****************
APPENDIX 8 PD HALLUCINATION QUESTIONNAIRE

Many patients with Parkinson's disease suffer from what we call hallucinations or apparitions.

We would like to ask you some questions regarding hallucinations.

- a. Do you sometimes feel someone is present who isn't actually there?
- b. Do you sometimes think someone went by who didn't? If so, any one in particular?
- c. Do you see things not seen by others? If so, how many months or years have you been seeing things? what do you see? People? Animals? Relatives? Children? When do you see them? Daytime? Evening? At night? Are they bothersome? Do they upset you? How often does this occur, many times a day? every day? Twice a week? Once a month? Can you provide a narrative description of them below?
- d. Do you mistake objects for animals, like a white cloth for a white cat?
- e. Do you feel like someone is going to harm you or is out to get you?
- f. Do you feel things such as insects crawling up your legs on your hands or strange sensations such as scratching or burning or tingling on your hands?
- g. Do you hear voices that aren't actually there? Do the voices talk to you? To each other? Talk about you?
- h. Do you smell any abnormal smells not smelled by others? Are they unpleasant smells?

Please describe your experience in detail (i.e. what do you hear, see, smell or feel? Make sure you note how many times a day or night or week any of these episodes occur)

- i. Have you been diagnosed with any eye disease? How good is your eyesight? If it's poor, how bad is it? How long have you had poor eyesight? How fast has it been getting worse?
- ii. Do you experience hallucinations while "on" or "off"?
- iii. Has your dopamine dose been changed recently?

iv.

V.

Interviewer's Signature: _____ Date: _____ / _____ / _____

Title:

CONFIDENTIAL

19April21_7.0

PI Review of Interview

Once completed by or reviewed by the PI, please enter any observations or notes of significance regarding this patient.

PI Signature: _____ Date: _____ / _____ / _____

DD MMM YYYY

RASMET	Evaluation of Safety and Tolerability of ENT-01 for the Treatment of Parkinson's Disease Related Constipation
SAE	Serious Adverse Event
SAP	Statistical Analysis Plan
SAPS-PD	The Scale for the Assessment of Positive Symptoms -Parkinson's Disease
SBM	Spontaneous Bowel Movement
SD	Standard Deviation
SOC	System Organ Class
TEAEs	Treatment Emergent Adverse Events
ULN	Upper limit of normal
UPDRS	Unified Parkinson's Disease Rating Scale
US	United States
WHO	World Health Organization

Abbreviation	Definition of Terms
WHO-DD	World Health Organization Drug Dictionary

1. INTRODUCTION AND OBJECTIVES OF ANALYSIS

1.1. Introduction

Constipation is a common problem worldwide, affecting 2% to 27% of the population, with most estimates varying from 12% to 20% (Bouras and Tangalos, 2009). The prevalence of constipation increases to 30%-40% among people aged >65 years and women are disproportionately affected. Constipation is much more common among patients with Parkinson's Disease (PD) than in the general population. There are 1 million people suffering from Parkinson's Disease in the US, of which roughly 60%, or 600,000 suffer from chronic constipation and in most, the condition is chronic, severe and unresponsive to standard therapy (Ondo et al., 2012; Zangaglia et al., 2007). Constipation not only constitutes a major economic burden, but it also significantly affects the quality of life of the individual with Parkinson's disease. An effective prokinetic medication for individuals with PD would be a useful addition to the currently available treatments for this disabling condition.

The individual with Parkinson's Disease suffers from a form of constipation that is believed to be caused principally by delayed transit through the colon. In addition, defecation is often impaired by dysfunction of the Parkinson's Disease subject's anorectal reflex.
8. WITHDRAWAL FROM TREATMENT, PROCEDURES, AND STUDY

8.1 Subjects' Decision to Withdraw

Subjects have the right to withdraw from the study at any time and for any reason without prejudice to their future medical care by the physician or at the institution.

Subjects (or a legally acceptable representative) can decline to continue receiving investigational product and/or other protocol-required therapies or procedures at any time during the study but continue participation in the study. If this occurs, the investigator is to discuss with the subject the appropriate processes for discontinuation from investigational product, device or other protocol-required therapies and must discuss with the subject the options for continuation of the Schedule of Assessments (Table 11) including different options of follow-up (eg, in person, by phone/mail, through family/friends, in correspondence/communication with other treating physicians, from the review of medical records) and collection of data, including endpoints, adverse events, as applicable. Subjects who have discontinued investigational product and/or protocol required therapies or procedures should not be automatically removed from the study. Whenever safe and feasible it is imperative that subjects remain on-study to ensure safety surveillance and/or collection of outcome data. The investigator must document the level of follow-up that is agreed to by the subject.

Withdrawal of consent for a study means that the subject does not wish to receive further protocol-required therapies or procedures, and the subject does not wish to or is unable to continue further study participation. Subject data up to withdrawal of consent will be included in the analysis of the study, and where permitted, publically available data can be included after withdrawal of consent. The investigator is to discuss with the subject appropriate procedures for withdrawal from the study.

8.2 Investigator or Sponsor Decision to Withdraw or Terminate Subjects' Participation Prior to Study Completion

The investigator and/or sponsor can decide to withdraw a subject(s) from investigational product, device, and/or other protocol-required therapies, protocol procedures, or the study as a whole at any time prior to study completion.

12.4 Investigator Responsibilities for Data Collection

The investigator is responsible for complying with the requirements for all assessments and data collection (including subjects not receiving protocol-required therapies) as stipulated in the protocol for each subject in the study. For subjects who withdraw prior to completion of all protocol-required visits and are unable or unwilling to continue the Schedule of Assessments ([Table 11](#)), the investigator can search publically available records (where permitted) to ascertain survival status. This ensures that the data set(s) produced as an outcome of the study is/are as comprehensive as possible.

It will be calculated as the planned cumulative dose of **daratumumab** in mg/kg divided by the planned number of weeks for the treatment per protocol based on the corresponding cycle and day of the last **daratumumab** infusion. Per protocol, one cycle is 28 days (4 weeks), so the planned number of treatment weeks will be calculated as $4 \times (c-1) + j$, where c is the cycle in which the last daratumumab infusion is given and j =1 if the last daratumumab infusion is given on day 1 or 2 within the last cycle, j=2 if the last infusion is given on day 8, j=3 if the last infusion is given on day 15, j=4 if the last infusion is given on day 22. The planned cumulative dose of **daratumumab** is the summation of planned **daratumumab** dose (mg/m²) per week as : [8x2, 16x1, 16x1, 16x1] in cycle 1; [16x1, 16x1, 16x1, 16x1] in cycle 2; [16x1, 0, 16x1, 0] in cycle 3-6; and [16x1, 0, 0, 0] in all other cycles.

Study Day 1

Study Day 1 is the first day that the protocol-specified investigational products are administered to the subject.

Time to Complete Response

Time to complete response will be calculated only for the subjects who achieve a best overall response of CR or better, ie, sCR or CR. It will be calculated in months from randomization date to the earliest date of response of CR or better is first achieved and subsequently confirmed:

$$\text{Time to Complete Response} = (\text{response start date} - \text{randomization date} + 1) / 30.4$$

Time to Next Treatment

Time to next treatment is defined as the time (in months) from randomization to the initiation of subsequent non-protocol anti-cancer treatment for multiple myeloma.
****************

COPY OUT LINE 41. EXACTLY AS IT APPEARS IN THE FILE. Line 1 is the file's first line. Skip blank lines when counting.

1.1. Introduction